My next sermon was already in draft form, so I looked it over with new eyes. The process was painful. Ideas. Deleted. Topic sentences. Repeated. And repeated again. (“Not slavishly”, said Dave. “Vary the words each time, but make sure you don’t add any new information.”)
More help came from Clifford Warne, veteran host of Australian Christian Television spots for kids, and master storyteller. When I asked him for tips, the answer came in the gift of the book Say What You Mean by Rudolf Flesch. Oddly, it’s a book about writing business letters in natural spoken style. But it was the breakthrough I was looking for. It’s okay to use contractions like ‘can’t’ and ‘don’t’ and ‘won’t’. And it’s okay to start sentences with conjunctions like ‘and’ and ‘but’, too. Even partial sentences are okay. Go on a ‘which hunt’, writes Flesch, and get rid of the ‘thats’ while you’re at it. Simplify sentences. It was all about making communication clear, simple and direct. Between reading this book and taking Dave Ritchie’s advice, my preaching changed overnight. (And my business letters did, too!)
So did it help? It still brings a tear to my eye as I remember the old guy who gripped my hand on the way out of church the next Sunday. “Young fella”, he said warmly, “this morning I was with you every step of the way. Well done.”
Louise was smiling too.
The new black
Perhaps the biggest benefit of all in scripting your sermon is that it can help you make things crystal clear. Clarity is ‘the new black’. Just ask anyone with an iPad or an iPhone. Apple designer Jony Ive explains it this way to L’Uomo Vogue magazine:
The way we approach design is by trying to achieve the most with the very least. We are absolutely consumed by trying to develop a solution that is very simple because as physical beings we understand clarity, we’re comfortable with clarity.
At the end of his letter to the Colossians, Paul asks his friends to pray that God will equip him to preach. Look at his words:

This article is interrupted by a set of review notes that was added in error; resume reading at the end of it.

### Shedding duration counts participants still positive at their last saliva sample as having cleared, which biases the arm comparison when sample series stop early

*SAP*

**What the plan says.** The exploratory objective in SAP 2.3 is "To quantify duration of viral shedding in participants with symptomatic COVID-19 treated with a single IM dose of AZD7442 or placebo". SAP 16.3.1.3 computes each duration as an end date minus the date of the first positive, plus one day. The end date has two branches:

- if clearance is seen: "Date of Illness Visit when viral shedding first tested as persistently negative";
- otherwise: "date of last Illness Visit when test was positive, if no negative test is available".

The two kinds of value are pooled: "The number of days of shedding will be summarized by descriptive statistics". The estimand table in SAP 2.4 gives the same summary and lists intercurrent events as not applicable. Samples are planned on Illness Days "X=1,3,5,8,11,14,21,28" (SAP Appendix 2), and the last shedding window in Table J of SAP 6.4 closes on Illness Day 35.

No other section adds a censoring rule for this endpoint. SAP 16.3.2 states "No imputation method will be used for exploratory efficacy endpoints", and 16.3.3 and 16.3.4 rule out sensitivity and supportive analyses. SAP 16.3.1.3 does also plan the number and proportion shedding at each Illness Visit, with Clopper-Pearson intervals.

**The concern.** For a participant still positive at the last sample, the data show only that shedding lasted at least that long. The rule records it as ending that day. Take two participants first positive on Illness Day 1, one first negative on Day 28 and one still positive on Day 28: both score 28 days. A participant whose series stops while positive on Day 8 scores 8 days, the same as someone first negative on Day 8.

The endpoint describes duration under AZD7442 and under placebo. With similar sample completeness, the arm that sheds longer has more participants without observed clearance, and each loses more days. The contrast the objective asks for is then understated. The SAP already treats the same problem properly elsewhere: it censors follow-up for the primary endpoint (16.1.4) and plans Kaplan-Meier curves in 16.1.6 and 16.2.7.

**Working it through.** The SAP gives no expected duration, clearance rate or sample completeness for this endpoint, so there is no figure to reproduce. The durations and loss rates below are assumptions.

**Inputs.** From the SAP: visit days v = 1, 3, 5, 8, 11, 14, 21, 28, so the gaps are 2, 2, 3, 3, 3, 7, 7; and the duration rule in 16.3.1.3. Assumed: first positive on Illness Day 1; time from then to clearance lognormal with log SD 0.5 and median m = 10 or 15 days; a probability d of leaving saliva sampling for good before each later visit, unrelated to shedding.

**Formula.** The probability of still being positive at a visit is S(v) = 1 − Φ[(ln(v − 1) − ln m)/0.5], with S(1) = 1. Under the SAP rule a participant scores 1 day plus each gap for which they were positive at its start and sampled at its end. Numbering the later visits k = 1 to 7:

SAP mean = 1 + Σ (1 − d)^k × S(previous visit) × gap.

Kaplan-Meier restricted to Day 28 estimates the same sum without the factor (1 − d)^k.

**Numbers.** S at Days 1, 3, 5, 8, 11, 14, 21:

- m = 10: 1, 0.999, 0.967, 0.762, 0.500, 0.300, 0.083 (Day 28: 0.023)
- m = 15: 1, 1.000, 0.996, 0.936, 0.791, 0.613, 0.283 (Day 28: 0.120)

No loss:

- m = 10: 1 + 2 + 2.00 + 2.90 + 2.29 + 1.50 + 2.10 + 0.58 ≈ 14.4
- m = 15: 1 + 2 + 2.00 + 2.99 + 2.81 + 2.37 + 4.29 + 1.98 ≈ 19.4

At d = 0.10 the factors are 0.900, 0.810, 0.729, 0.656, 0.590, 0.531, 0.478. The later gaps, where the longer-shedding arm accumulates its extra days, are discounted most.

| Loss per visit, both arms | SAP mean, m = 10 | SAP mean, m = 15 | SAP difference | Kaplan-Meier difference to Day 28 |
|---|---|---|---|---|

At the same time, pray also for us, that God may open to us a door for the word, to declare the mystery of Christ, on account of which I am in prison—that I may make it clear, which is how I ought to speak. (Col 4:3-4)
Paul’s goal is clarity. Paul asks the Colossians to pray that through his plain words, the previously hidden mystery of Christ would be plain and obvious to all. He’s not trying to be more eloquent; he’s not longing to be wittier or more entertaining. All he wants is to be clear.
JC Ryle (1816-1900), the 19th-century Bishop of Liverpool, was a smart guy. Schooled at Eton, he took first-class honours at Oxford and was invited to join the faculty. But his goal was ministry. When Ryle realized that he had affected a certain ‘eloquent’ style as a curate in Hampshire, however, he went about trying to crucify this pretension. What he had thought impressive was in fact completely counterproductive to gospel preaching:
In fact, to use very long words, to seem very learned, to make people go away after a sermon, saying, “How fine! how clever! how grand!” all this is very easy work. But to write what will strike and stick, to speak or to write that which at once pleases and is understood, and becomes assimilated with a hearer’s mind and a thing never forgotten—that, we may depend upon it, is a very difficult thing and a very rare attainment.
Clarity. Being comprehensible without being condescending. Being simple without being simplistic. As Einstein put it, “Everything should be made as simple as possible, but no simpler”.
I want to challenge you to work harder at preaching more clearly. I want to push you to prepare in a way that combines your heartfelt passion with hardheaded clarity, in a package that’s well planned, conversational and clear… and not too long. Are you ready for the challenge?